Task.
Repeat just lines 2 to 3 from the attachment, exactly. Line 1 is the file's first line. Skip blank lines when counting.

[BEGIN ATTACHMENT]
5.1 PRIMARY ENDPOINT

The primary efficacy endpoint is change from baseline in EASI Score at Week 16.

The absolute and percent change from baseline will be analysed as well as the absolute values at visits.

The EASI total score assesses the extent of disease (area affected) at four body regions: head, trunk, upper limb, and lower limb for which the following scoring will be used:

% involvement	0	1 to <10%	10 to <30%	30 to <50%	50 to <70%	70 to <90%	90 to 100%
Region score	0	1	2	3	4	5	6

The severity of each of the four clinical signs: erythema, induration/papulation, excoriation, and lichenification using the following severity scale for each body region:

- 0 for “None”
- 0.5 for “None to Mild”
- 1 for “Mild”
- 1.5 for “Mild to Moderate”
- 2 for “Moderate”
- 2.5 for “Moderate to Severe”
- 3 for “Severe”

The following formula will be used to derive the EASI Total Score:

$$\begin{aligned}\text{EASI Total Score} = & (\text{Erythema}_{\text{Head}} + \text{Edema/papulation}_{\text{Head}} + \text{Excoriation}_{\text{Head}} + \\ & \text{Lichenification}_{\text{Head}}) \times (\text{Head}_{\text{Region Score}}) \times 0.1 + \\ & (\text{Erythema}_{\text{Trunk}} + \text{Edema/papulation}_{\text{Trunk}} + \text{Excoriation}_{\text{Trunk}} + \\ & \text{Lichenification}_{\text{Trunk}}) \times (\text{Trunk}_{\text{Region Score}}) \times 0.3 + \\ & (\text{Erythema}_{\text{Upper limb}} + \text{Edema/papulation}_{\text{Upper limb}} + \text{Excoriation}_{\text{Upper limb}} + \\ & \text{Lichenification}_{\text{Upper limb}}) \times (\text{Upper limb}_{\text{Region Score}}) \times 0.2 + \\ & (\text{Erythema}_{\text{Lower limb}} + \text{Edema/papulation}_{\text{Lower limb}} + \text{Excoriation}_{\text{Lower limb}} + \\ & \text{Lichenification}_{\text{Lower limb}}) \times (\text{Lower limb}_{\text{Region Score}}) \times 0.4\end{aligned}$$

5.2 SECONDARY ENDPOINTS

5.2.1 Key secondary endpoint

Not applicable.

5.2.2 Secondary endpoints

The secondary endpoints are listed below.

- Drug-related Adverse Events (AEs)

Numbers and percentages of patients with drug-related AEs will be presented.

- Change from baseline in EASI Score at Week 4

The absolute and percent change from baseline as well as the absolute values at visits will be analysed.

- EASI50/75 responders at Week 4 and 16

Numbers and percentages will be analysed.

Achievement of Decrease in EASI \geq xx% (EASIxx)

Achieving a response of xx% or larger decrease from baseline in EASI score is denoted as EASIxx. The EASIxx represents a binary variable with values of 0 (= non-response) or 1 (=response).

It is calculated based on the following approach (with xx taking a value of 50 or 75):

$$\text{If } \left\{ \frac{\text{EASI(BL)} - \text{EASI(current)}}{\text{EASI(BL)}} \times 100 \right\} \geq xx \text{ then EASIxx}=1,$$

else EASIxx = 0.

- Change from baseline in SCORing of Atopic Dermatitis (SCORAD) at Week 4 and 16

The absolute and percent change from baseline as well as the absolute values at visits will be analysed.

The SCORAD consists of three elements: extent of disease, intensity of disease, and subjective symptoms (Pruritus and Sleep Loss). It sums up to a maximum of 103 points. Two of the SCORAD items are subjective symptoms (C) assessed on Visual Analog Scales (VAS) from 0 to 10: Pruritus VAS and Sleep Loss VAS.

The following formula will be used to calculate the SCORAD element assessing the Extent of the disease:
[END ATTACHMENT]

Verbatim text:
The primary efficacy endpoint is change from baseline in EASI Score at Week 16.

The absolute and percent change from baseline will be analysed as well as the absolute values at visits.